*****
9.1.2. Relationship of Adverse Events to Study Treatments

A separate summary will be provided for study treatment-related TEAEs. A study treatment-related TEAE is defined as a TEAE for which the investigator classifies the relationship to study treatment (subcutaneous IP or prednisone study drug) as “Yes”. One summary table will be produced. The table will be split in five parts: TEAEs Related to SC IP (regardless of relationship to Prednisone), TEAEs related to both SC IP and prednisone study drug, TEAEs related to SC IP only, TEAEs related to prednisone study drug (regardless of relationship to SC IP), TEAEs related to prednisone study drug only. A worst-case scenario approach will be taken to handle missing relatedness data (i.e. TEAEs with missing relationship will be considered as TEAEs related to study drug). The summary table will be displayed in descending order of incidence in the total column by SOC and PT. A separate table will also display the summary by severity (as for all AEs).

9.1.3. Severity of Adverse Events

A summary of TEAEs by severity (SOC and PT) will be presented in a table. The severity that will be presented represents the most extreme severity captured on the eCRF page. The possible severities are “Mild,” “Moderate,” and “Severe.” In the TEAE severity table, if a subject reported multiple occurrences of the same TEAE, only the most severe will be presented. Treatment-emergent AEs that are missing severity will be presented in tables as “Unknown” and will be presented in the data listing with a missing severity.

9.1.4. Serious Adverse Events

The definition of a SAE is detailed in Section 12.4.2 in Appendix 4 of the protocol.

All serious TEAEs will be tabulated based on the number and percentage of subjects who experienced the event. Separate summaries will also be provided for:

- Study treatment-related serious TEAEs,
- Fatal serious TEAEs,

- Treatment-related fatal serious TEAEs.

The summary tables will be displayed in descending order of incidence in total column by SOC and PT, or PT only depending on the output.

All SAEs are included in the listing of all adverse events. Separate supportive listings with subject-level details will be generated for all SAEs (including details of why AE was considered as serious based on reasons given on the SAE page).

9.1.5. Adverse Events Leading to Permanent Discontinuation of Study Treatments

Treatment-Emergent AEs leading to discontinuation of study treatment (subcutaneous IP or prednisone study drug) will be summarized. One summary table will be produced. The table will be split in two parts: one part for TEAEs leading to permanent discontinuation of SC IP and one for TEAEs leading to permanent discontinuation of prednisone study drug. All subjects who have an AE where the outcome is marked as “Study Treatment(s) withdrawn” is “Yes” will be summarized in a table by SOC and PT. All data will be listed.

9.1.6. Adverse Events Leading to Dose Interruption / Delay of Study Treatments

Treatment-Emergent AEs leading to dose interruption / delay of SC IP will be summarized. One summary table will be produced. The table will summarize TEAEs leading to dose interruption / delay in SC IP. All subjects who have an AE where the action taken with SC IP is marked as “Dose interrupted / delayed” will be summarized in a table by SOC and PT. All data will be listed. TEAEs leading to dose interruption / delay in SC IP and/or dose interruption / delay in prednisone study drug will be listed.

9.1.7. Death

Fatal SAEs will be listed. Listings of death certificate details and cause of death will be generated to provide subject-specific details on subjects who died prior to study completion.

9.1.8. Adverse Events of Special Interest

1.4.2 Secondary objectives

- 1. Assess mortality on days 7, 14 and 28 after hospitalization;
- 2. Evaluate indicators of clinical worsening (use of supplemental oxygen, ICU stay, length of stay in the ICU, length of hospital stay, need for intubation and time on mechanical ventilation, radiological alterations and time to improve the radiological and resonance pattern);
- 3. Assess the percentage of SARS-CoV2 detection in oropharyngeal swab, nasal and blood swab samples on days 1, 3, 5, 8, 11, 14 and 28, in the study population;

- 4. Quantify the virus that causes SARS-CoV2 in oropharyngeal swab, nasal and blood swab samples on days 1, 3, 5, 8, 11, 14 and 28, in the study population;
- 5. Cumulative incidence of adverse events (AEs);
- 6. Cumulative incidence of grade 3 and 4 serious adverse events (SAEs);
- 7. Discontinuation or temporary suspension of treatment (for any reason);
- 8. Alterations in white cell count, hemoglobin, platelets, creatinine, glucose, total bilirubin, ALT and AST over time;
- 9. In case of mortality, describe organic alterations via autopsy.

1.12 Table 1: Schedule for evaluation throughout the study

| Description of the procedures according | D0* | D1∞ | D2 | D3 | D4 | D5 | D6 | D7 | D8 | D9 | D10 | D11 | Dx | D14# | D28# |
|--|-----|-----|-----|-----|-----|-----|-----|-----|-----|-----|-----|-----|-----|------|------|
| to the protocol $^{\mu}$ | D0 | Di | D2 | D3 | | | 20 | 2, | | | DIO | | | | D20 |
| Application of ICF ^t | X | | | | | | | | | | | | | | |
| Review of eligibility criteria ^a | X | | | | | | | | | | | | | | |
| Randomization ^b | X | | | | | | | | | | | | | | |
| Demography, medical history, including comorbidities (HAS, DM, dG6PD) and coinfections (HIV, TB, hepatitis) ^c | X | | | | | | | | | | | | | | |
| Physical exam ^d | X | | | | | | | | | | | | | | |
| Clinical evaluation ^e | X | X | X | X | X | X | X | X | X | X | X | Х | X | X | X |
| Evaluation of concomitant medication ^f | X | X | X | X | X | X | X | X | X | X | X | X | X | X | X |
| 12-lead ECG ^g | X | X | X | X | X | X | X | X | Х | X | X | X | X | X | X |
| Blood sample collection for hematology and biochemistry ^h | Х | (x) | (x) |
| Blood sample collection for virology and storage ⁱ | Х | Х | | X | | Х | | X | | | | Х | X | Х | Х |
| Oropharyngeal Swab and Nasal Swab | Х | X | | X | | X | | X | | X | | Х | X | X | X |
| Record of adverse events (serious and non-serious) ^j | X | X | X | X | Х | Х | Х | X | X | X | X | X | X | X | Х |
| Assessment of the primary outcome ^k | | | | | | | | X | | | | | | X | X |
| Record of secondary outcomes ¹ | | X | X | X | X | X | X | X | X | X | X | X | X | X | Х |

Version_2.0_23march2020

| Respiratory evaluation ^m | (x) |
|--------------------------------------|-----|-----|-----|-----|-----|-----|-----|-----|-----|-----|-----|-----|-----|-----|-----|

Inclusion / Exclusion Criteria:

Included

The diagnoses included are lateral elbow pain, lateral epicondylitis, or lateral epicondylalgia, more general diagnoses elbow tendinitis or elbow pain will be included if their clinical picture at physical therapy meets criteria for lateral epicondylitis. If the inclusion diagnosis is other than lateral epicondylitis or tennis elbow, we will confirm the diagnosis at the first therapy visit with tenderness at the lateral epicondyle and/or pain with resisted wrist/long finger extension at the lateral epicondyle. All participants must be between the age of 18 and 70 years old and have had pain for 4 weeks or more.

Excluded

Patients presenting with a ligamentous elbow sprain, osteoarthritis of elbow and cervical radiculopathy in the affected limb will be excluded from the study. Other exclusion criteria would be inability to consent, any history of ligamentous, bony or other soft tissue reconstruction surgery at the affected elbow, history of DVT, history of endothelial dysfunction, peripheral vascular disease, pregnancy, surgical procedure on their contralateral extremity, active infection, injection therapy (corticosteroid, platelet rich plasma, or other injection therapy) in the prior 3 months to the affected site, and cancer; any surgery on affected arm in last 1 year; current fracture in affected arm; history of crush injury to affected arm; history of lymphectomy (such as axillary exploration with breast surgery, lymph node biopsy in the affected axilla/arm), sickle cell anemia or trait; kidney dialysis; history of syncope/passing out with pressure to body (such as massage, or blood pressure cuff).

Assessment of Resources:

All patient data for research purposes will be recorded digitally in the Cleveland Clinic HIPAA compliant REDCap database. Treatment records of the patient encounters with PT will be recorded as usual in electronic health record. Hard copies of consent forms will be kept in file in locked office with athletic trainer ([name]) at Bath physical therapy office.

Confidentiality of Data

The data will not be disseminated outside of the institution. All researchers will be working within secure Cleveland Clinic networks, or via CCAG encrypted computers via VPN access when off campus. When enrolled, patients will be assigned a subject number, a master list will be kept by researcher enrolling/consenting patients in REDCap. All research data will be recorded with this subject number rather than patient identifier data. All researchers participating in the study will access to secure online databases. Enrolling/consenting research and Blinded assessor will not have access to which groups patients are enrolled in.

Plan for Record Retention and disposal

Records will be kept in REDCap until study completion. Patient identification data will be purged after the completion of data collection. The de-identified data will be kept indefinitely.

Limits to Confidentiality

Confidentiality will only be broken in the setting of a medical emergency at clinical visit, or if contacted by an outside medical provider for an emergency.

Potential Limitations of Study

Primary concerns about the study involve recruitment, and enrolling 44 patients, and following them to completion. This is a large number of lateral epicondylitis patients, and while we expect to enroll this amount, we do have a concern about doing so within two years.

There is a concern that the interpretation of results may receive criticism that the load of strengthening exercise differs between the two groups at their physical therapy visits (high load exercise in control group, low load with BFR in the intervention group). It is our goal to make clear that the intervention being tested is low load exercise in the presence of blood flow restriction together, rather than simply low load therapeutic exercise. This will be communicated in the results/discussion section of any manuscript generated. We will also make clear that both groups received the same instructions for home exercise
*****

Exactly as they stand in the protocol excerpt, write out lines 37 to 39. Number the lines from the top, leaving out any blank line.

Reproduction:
| Demography, medical history, including comorbidities (HAS, DM, dG6PD) and coinfections (HIV, TB, hepatitis) ^c | X | | | | | | | | | | | | | | |
| Physical exam ^d | X | | | | | | | | | | | | | | |
| Clinical evaluation ^e | X | X | X | X | X | X | X | X | X | X | X | Х | X | X | X |